The government has announced that electricity prices will be raised by 12 per cent as of January 1, 1999. The move paves the way for a crucial three-year loan agreement with the International Monetary Fund which had wanted the price hike to take place this September.
Prime Minister Ivan Kostov has said that $16m will be invested this year in upgrading and improving the safety of four Soviet-designed 440 MW reactors at the Kozloduy nuclear plant. The European Union has been putting pressure on the government to close the reactors, but parliament voted last month, to keep them running.
Siemens, Framatome and Russia`s Atomoenergoeksport have been awarded a contract worth $313m for the modernization of the Kozlodui nuclear power station. The plant accounts for over 40 per cent of Bulgarian electricity production. The consortium will modernize No 5 and No 6 blocks, each 1000 MW, at Kozlodui, focusing on the re-cooling circuits of the reactors.
Belgian chemicals company Solvay is considering the construction of a 600 MW combined cycle power plant in Bulgaria to supply electricity to its operations in the country. Solvay owns a 67 per cent stake in the Sodi-Devnya plant, the region`s largest synthetic soda ash producer.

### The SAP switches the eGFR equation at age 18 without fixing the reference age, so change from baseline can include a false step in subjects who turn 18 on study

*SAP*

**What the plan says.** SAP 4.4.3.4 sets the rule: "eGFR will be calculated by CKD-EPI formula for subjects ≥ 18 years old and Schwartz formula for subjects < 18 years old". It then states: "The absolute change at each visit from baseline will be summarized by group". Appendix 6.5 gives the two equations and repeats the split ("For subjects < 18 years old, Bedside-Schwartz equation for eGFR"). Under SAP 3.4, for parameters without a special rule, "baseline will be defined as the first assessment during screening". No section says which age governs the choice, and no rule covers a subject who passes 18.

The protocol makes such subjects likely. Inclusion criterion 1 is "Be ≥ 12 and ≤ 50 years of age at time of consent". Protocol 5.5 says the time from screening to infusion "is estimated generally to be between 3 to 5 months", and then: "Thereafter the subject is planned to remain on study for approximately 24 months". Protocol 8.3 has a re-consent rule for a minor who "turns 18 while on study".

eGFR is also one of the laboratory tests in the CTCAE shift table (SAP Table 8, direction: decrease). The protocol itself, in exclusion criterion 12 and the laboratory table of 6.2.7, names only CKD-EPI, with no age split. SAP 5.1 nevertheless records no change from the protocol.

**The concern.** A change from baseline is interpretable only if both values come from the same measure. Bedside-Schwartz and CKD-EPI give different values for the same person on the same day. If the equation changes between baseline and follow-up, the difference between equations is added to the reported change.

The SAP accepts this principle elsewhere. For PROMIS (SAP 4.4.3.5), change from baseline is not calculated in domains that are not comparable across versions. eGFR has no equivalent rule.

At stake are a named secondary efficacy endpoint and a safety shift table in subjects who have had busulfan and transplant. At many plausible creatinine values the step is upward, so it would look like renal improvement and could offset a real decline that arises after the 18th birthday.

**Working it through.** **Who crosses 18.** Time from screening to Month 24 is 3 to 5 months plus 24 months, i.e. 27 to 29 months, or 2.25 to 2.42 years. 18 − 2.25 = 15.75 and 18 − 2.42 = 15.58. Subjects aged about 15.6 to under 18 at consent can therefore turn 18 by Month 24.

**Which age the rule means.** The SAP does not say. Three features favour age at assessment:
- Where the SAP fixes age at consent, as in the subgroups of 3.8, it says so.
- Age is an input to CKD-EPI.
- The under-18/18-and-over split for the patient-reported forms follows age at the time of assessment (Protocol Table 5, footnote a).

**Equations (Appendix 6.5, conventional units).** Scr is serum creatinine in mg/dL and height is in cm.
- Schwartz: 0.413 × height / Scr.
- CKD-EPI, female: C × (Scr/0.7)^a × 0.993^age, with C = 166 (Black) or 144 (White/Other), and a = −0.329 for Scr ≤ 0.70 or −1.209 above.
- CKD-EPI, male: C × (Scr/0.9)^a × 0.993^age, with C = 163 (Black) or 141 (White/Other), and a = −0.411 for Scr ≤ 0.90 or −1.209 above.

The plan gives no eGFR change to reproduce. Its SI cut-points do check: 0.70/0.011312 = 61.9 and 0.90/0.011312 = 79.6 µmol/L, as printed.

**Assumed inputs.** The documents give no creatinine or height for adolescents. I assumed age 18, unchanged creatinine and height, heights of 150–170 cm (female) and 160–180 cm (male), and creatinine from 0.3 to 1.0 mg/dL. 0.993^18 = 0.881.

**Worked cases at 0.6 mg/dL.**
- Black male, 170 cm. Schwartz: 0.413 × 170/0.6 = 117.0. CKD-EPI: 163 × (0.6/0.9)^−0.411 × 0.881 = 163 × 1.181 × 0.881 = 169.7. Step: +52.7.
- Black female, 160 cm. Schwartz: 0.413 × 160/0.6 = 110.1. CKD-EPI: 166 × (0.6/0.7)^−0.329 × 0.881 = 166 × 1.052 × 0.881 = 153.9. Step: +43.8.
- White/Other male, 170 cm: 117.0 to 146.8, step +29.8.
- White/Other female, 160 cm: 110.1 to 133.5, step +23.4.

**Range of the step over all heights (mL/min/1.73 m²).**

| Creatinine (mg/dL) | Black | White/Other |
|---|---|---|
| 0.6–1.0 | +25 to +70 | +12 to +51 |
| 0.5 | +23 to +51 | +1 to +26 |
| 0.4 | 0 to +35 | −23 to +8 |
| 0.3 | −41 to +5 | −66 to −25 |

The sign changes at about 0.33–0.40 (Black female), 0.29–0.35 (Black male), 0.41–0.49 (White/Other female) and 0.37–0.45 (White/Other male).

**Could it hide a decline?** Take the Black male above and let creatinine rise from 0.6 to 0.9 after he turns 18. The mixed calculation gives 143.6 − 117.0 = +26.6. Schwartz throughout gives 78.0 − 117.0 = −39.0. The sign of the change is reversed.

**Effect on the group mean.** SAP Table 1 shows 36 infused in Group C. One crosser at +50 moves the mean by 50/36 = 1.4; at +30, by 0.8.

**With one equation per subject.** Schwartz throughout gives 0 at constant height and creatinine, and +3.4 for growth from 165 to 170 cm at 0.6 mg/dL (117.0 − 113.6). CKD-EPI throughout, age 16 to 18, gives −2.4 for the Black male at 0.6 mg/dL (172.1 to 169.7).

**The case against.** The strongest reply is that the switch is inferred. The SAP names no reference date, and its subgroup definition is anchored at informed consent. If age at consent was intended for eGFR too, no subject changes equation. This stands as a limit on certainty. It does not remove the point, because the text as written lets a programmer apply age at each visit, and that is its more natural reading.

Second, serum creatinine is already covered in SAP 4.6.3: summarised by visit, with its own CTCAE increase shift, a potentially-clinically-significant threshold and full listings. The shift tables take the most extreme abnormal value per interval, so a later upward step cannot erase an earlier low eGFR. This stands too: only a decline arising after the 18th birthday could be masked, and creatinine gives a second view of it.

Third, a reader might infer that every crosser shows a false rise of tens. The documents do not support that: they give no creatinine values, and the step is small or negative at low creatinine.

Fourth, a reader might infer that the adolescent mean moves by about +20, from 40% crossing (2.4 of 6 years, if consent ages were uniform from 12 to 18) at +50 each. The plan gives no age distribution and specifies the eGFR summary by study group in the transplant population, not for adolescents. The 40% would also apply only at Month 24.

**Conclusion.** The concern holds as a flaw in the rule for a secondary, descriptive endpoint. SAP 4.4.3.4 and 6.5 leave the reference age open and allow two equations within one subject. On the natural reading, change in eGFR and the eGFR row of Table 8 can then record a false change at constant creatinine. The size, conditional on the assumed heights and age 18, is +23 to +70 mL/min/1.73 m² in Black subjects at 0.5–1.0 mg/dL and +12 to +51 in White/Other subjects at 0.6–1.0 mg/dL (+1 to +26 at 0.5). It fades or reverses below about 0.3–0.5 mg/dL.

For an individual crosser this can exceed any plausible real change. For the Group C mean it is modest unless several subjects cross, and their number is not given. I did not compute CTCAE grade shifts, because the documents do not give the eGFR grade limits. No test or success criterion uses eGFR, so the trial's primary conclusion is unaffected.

Bulgaria is suing Atomstroyexport over delayed payments for equipment the Russian nuclear firm agreed to buy under a deal to build the 2 GW Belene nuclear power plant, says Bulgaria’s economy and energy minister.
Russian nuclear power engineering company Atomstroyexport has advised its owner, state power corporation Rosatom, to drop Bulgaria's Belene nuclear power project, French daily La Tribune said, citing a letter that Atomstroyexport sent to its parent.
Bulgaria's energy sector is not yet strong enough to face competition from foreign suppliers and will remain closed at least for the time being to allow domestic players to get used to the liberalization market conditions.